-- Yaakov Asher Sinclair (email@example.com), July 12, 2000
FWIW, I have a sink made of 1 inch thick marine ply (strong enough that I can stand on it with no flexing).
The joints were waterproof caulked and it was painted over a few times with white marine paint (which is water proof).
No leaks so far - over a year and a half. (NOTE: I do NOT at any time fill the sink deep with water to turn it into a big tub and I don't think you would have reasons to do so either. My sink is large enough to handle four 20x24 trays side by side.)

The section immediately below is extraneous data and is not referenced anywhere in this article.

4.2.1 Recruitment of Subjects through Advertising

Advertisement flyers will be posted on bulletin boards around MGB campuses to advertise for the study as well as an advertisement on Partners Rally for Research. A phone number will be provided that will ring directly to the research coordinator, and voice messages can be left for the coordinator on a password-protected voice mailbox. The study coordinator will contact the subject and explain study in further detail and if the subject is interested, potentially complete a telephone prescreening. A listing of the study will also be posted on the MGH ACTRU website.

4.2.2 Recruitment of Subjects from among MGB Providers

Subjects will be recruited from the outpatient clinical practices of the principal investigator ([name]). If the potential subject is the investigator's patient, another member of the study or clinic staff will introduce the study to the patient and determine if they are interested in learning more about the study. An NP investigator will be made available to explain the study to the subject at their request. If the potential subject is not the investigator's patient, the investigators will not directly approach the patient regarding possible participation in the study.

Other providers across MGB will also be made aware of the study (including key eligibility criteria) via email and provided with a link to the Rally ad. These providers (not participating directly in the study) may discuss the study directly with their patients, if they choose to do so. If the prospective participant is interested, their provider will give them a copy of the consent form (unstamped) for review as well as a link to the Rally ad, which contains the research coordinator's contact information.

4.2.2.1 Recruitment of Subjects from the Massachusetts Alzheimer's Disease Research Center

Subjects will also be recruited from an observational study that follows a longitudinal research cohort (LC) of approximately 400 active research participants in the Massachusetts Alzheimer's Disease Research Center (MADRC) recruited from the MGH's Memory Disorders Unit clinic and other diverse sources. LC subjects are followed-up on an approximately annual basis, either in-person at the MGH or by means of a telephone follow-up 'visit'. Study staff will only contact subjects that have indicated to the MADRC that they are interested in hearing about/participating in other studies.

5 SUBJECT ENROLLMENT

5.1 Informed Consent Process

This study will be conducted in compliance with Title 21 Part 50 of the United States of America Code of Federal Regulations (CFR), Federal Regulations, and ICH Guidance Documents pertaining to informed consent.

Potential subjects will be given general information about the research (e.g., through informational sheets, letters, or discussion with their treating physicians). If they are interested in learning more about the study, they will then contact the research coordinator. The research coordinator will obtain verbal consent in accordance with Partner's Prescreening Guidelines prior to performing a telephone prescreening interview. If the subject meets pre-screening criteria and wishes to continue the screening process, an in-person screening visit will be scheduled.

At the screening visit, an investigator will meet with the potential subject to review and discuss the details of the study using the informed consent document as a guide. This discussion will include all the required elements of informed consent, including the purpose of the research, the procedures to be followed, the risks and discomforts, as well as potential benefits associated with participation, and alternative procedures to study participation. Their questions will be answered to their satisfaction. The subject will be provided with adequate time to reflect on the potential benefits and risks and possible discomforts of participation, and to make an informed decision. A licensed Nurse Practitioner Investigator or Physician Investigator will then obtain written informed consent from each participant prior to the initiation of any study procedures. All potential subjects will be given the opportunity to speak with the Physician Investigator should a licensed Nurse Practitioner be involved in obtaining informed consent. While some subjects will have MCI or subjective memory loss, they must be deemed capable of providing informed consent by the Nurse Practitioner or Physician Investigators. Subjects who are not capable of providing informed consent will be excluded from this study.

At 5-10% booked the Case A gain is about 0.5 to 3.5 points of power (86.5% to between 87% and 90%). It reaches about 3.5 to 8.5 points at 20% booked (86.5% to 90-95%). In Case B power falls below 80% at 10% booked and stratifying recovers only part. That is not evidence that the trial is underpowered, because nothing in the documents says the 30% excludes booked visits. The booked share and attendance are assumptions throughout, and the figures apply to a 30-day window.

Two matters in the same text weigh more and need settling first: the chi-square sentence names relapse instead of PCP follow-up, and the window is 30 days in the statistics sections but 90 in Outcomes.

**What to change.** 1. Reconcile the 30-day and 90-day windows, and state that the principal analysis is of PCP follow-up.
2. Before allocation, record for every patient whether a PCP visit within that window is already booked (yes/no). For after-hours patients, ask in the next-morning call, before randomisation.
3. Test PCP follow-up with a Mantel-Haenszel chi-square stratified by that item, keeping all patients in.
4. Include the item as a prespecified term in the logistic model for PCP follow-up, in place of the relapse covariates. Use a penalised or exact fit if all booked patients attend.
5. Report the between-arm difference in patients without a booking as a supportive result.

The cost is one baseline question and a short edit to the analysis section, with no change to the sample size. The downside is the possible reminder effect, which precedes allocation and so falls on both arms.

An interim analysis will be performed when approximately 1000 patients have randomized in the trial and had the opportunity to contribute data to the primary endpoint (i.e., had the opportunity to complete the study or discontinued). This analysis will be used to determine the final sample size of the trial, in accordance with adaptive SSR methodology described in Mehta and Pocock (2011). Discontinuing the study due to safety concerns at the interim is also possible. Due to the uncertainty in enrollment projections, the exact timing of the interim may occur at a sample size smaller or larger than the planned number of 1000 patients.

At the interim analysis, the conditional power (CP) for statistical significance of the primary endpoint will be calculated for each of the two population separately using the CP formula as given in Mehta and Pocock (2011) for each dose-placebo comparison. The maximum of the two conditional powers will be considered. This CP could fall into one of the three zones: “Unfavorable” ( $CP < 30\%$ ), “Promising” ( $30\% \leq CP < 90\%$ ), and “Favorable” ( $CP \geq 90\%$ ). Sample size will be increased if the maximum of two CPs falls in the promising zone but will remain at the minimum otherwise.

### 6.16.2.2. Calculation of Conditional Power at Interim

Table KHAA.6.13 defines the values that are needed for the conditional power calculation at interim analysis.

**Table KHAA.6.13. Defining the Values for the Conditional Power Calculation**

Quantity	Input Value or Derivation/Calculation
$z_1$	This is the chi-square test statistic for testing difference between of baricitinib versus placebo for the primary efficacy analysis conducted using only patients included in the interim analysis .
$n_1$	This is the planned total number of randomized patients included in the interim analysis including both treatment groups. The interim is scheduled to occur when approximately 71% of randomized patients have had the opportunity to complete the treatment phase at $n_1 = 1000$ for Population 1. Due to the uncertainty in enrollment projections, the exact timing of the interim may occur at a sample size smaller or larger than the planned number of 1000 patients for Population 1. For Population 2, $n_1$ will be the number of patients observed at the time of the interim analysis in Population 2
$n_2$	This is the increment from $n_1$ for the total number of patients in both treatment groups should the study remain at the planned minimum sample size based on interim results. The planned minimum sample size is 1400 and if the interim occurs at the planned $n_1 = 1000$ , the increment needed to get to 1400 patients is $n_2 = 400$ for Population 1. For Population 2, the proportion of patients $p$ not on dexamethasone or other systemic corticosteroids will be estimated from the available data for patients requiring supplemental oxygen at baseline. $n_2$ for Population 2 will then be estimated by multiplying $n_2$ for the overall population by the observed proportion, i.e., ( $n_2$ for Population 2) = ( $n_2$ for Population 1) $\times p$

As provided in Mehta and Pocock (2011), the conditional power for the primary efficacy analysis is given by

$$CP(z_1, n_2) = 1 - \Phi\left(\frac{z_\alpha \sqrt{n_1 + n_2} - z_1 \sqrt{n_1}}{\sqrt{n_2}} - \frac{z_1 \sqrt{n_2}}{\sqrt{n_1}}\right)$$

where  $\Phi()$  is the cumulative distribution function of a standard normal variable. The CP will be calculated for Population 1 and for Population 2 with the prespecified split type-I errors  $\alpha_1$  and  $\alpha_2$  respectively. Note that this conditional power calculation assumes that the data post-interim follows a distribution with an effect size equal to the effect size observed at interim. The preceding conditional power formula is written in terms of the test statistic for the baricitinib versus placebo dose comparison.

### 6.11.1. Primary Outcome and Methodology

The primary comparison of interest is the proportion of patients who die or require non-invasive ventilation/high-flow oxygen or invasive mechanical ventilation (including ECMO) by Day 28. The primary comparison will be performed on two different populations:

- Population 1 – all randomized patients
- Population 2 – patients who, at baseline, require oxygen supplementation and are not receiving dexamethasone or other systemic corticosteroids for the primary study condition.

I don't think you need to go the fibreglass way. Just repaint every few years or when the paint starts to wear.
Quite a few people have darkroom sinks like this.
The PVC sheeting way is not a neat idea for the long term.
-- K H Tan (firstname.lastname@example.org), July 12, 2000.
A few years back I helped a friend build a large darkroom sink out of marine plywood. He cut it very carefully so the edges were perfectly straight, caulked the seams as he put it together (we used screws), and then painted it with a heavy coat of polyurethane. It is still working fine.
-- Ed Buffaloe (email@example.com), July 12, 2000.